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Millmead

A Grade II Listed Building in Amesbury, Wiltshire

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Coordinates

Latitude: 51.1774 / 51°10'38"N

Longitude: -1.7734 / 1°46'24"W

OS Eastings: 415935

OS Northings: 142038

OS Grid: SU159420

Mapcode National: GBR 503.2GX

Mapcode Global: VHB5C.6NTS

Entry Name: Millmead

Listing Date: 10 October 1988

Grade: II

Source: Historic England

Source ID: 1318492

English Heritage Legacy ID: 321369

Location: Amesbury, Wiltshire, SP4

County: Wiltshire

Civil Parish: Amesbury

Built-Up Area: Amesbury

Traditional County: Wiltshire

Lieutenancy Area (Ceremonial County): Wiltshire

Church of England Parish: Amesbury St Mary and St Melor

Church of England Diocese: Salisbury

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Listing Text

AMESBURY RATFYN ROAD
SU 14 SE
(south east side)

6/58 Millmead

GV II

Experimental smallholder's house, 1919-20, with later C20 extensions and alterations. Built by the Department of Scientific and Industrial Research for the Board of Agriculture and Fisheries, architect W.R. Jaggard.

EXTERIOR: Two storeys, approximately square plan of 2 bays.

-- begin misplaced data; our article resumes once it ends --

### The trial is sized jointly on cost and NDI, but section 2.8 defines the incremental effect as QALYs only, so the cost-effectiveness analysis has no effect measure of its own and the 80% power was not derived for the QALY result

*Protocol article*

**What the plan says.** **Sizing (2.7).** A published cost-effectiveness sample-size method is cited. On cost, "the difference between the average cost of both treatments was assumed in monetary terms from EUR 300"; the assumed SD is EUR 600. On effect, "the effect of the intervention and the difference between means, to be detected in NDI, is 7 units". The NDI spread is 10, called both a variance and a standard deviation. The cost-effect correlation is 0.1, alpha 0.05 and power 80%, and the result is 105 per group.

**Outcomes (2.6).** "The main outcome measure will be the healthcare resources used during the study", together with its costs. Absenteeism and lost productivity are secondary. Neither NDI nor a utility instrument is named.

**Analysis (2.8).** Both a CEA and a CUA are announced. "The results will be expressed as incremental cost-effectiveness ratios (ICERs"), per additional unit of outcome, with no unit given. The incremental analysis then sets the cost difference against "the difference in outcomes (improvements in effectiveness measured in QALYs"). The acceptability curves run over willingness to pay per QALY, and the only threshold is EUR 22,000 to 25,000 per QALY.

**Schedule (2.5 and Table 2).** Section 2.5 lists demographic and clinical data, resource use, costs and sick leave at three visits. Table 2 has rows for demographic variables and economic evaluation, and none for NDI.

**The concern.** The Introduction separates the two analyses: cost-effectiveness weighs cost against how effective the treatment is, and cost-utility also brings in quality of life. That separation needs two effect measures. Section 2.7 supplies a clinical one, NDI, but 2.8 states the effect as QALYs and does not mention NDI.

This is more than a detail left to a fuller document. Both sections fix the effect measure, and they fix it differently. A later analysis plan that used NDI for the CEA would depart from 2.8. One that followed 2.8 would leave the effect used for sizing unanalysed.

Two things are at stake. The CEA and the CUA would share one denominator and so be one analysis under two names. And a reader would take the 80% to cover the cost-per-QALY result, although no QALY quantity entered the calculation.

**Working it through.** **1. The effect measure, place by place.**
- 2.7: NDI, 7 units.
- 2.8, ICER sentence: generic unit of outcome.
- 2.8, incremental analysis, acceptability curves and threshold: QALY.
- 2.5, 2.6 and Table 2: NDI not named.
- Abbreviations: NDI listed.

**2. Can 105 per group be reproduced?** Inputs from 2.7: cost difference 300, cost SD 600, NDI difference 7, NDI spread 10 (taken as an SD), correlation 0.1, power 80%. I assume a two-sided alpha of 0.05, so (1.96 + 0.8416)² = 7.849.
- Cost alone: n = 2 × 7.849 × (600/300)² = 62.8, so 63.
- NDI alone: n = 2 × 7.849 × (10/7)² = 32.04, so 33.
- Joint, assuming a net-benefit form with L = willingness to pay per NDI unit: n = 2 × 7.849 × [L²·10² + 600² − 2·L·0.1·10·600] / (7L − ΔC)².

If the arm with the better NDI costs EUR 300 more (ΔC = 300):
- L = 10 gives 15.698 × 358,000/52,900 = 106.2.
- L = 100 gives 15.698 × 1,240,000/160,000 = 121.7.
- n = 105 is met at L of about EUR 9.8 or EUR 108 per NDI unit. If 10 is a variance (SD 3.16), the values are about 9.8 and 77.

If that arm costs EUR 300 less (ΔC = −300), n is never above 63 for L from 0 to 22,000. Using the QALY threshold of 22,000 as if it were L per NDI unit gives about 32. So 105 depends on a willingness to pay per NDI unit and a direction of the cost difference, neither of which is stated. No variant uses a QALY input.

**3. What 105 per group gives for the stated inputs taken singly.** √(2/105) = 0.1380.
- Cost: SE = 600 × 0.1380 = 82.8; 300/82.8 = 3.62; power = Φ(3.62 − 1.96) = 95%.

Cement roughcast rendering on walls of puddled chalk and earth slurry (Pise de terre), with a slate roof. The entrance on the gable end has projecting stone and flint porch. Original timber casement windows with pre-cast concrete lintels and moulded sills. Brick stack to south gable and part external stack on north. Walls constructed within shutters, approximately 47cm thick, tamped in layers approximately 10cm thick with shutter ties at approximately 70cm horizontally, 52cm vertically, pointed up with weak concrete.

INTERIOR: Original staircase and original doors to upper floor and several to ground floor. The first floor rooms retain some of their original linings of ply on battens, with cover battens forming square patterning. Mostly to their ceilings, but one of the rear bedrooms has panelling to the walls.

HISTORY: Following the end of World War I, difficulties of transporting materials to rural areas and the dearth of skilled labour, clearly suggested that the use of local materials and traditional building techniques might be of value in carrying out the post-war building programme. Millmead is one of a number of experimental houses constructed on former Ministry land as a result of the Land Settlement Act and is built using the Pise de terre method (rammed earth). Although very absorbent, this particular construction provides high insulation values. It is a traditional technique that was typically employed in agricultural buildings; it is unusual to find such material used in C20 domestic buildings.

ASSESSMENT OF IMPORTANCE: The special interest of Millmead resides in its historical association with early C20 experimental work into building techniques. It reflects attempts made in after World War I to address social issues such as the housing shortage in the early C20. The building is also of special architectural interest in its own right.


Listing NGR: SU1593542038

This text is from the original listing, and may not necessarily reflect the current setting of the building.

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